Let's begin by thinking of a polar bond as a vector pointed from the positively charged atom to the negatively charged atom. The size of this vector is proportional to the difference in electronegativity of the two atoms.

If the two atoms are identical, the magnitude of the vector is zero, hence we have a nonpolar bond.

**CO _{2}**

Now let's consider molecules with three atoms. We can establish from
the Lewis dot structures and VSEPR that CO_{2} is a linear molecule.
Each of the CO bonds will have a vector arrow pointing from the carbon
to the oxygen. The two vectors should be identical and pointed in exactly
opposite directions. The sum of these two vectors must be zero because
the vectors must cancel one another out. Even though the C-O bonds must
be polar, the CO_{2} molecule is nonpolar.

**HCN**

HCN, hydrogen cyanide, is linear. Since C is more electronegative than H we expect a vector pointing from H to C. In addition, N is more electronegative than C (and H) so we would expect a bond vector pointing from C to N. The H-C and C-N vectors add to give a total vector pointing from the H to the N. HCN is polar with the hydrogen end somewhat positive and the nitrogen end somewhat negative.

**SO _{2}**

In contrast, let's examine the case of SO_{2}. We know from
Lewis dots and from VSEPR that this molecule is bent. Its overall geometry
would be considered to be trigonal planar if we considered the lone pair
electrons on S. **Lone pair electrons are not considered when we examine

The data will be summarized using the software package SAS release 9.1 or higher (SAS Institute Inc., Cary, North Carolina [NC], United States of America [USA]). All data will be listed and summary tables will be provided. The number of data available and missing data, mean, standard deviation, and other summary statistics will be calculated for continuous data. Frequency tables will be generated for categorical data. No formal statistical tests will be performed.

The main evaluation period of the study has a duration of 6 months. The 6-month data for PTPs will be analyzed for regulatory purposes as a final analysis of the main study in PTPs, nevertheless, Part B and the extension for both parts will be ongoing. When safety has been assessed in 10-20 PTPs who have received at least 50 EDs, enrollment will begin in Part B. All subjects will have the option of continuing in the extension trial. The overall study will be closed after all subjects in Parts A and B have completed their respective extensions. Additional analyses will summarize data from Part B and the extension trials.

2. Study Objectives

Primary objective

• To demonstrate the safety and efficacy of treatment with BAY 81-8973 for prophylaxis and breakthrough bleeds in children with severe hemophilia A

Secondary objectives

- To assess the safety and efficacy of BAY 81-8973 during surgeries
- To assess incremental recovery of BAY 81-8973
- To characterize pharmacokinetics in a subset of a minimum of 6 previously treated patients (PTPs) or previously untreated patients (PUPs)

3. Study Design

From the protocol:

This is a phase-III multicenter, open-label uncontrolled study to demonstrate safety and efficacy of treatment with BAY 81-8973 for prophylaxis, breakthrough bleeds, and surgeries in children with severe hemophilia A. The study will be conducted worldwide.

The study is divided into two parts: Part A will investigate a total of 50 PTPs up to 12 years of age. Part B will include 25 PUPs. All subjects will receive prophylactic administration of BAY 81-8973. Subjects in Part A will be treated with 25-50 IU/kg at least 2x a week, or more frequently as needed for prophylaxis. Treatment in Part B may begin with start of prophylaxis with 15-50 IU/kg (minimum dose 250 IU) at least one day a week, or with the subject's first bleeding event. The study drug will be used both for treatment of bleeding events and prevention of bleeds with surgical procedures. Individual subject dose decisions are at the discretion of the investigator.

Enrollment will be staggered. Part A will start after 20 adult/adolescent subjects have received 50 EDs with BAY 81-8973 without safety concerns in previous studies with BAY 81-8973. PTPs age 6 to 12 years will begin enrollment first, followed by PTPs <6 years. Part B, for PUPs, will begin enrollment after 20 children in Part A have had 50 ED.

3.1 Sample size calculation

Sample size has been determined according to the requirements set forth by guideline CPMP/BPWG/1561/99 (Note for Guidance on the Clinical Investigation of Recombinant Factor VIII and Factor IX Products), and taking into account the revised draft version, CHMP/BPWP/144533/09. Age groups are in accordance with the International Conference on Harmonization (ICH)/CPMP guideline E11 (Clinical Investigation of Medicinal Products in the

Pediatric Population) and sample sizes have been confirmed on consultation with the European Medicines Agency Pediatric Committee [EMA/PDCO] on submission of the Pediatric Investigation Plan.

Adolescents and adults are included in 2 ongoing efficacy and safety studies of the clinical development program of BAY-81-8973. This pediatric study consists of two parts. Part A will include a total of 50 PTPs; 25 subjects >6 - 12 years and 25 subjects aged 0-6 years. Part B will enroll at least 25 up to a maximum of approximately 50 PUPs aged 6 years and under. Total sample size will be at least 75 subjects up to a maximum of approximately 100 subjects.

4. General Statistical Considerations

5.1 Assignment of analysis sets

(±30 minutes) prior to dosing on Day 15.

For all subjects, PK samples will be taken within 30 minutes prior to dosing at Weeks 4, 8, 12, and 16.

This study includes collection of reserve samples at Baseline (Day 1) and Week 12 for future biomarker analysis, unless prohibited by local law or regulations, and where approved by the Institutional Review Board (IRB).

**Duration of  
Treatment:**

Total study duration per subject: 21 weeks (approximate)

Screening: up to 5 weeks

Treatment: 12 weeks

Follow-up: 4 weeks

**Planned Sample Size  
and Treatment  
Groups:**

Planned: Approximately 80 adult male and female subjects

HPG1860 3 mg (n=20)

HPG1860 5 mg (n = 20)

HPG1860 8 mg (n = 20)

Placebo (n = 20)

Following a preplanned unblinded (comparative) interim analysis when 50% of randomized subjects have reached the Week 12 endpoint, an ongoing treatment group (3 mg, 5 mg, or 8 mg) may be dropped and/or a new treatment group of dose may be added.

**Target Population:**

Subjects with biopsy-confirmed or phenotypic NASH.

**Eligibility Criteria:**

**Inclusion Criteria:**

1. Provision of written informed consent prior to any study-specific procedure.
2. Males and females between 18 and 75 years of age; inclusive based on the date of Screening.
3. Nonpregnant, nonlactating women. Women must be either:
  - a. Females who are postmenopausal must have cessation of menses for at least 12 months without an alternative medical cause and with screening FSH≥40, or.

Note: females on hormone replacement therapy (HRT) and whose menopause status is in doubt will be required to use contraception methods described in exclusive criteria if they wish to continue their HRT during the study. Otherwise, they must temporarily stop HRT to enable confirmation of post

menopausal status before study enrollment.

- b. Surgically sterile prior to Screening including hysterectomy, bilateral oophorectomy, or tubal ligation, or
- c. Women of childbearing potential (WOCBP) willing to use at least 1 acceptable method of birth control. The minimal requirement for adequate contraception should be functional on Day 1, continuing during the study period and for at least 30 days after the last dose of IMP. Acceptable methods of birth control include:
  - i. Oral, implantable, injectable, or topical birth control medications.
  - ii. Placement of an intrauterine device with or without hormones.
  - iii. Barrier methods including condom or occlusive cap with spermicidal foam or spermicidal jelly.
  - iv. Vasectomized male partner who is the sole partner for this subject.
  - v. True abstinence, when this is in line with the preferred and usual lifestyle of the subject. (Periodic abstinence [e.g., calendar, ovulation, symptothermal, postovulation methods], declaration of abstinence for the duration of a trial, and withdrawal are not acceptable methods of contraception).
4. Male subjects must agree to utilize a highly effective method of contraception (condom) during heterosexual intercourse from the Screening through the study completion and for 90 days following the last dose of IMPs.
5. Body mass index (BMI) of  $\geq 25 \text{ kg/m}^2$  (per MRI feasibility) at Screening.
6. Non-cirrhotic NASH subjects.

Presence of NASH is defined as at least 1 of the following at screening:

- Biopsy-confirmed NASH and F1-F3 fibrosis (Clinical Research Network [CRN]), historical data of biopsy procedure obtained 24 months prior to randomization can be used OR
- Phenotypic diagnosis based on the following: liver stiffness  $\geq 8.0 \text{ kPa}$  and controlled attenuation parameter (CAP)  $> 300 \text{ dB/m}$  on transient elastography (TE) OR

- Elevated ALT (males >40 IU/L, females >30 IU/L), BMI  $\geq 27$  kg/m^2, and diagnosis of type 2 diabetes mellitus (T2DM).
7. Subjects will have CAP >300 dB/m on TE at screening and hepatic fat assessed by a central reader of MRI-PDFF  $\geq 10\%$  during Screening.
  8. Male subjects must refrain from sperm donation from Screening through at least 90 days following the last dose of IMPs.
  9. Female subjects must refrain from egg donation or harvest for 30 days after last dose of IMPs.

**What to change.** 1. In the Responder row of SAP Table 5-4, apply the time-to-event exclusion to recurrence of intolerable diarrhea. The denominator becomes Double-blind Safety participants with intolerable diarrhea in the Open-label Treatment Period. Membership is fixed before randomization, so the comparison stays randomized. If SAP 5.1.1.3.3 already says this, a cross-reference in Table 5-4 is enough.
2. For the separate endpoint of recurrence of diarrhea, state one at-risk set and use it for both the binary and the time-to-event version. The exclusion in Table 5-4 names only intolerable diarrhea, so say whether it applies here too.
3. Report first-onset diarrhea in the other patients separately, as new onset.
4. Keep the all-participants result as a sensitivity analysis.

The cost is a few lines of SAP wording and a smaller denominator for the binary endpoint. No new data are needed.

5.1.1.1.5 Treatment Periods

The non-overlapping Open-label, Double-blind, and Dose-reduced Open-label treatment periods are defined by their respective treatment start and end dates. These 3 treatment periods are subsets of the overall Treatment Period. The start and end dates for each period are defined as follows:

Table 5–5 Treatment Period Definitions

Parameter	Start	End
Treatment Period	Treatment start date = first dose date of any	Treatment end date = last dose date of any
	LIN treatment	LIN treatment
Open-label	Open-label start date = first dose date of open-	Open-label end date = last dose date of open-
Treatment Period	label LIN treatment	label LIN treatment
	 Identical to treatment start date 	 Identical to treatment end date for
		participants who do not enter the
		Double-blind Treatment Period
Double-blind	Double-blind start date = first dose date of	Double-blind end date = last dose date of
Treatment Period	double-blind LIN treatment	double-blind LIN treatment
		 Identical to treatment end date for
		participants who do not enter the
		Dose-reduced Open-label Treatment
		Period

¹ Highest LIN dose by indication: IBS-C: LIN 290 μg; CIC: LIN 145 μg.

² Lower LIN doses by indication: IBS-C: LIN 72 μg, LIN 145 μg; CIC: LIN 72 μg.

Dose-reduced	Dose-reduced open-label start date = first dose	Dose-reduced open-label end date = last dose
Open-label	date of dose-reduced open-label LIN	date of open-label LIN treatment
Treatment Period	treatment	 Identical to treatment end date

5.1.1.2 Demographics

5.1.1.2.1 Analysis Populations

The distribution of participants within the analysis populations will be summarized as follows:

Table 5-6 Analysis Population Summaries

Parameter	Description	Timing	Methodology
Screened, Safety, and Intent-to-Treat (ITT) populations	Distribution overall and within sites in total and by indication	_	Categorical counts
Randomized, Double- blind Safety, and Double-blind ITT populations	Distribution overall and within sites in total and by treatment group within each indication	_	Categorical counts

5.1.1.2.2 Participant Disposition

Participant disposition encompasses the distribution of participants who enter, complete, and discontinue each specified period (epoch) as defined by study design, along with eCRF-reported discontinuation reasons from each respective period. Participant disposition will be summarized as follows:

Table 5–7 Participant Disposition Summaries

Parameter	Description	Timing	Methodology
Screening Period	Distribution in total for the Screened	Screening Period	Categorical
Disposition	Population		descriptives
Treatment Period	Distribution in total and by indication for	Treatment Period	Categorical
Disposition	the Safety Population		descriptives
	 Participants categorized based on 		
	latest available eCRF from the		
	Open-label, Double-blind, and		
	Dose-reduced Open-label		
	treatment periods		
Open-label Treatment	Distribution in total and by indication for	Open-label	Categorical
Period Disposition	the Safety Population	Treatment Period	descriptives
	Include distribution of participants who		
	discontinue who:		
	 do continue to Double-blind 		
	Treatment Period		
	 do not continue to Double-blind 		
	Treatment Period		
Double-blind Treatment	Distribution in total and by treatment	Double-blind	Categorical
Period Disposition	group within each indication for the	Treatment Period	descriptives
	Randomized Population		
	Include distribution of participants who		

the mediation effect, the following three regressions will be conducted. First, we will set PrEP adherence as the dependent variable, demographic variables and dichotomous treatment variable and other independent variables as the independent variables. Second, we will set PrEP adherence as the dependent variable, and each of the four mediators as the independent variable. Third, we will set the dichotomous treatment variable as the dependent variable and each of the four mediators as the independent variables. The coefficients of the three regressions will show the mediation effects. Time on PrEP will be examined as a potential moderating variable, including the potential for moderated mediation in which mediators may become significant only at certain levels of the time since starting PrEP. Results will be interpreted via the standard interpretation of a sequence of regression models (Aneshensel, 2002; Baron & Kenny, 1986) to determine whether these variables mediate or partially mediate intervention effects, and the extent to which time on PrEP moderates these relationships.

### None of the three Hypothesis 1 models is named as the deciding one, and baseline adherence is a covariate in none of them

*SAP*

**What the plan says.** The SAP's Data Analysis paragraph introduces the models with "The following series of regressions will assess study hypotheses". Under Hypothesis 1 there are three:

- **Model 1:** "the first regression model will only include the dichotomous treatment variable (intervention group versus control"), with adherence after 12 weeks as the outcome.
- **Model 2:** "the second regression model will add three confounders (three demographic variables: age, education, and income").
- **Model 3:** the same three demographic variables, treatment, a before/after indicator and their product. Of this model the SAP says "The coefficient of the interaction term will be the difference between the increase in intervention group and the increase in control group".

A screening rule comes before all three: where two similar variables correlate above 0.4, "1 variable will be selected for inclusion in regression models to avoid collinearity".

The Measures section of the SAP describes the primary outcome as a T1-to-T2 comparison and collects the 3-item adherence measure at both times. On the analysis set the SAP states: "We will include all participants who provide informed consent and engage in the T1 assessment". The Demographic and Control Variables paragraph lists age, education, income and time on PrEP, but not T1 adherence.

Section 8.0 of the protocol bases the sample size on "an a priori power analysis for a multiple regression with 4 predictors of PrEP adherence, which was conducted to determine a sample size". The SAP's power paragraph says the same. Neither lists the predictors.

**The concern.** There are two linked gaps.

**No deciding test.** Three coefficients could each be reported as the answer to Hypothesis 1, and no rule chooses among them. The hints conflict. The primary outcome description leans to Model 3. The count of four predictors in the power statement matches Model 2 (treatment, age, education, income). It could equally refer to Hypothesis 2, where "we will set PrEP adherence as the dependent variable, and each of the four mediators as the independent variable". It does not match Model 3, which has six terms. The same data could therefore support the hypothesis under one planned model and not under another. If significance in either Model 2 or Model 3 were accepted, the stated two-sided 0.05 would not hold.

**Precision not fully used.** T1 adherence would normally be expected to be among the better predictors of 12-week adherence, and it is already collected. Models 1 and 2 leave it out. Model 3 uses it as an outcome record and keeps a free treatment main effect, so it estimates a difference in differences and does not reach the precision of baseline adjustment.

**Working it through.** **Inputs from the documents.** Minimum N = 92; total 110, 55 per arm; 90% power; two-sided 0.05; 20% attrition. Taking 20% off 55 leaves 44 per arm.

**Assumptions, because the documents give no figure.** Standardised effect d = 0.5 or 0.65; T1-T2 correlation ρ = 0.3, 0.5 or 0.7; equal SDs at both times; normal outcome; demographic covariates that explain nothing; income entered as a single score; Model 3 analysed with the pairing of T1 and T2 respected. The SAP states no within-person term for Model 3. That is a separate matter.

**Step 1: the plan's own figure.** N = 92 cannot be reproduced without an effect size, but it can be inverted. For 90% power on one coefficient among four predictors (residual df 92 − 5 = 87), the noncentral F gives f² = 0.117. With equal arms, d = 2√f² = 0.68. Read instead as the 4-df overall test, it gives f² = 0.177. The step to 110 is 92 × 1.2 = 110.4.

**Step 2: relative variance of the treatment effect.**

polarity since they have already been taken into account in the electronegativity.**

We would predict that there should be polarity vectors pointing from the sulfur to the two oxygens. Since the molecule is bent the vectors will not cancel out. Instead they should add to give a combined vector that bisects the O-S-O angle and points from the S to a point inbetween the two oxygens.

**SO _{3}**

If we add a third oxygen to SO_{2}, we create the trigonal planar
molecule, SO_{3}. In this case the three S-O vectors will exactly
cancel so that the molecule is nonpolar. This point is illustrated below
along with a simple vector illustration to show how we can picture the
vector additions.

**CCl _{4}**

Moving to a tetrahedral molecule, carbon tetrachloride, we recognize
that the four C-Cl bonds will be polar and this will be represented by
vectors pointing from the C to the Cl. It is not exactly obvious without
a little practice that these four vectors will cancel out. If we pick one
of the vectors and think of it falling on an imaginary z axis, the other
three vectors point down below the xy plane. The vectors in the x and y
directions all cancel (just like in the case of SO_{3} above),
leaving a vector pointing in the -z direction that is exactly equal to
the C-Cl vector pointing in the +z direction. These points are illustrated
below:

**CHCl _{3}**

Chloroform is a simple molecule whose polarity can be easily deduced. In this molecule we will have four bonds. The bond vector for the C-H bond will point from H to C. The bond polarities for the three C-Cl bonds will point toward the Cl ends. As in the case of carbon tetrachloride, let's select a z direction, and in this case we'll put the unique C-H bond along the z axis. The H-C vector points in the -z direction. Also, the sums of the three C-Cl vectors also points in this direction. These vectors add to give a large vector in the -z direction.

More complex molecules

Polarity analysis for molecules of trigonal bipyramidal and octahedral geometry is similar. When molecules begin to get very large it is necessary to examine the polarities of either specific groups or combinations of groups. We can make some simplifying assumptions, for example, molecules or portions of molecules consisting of only C and H will be mostly nonpolar since the bond polarities are quite small and the vectors generally cancel.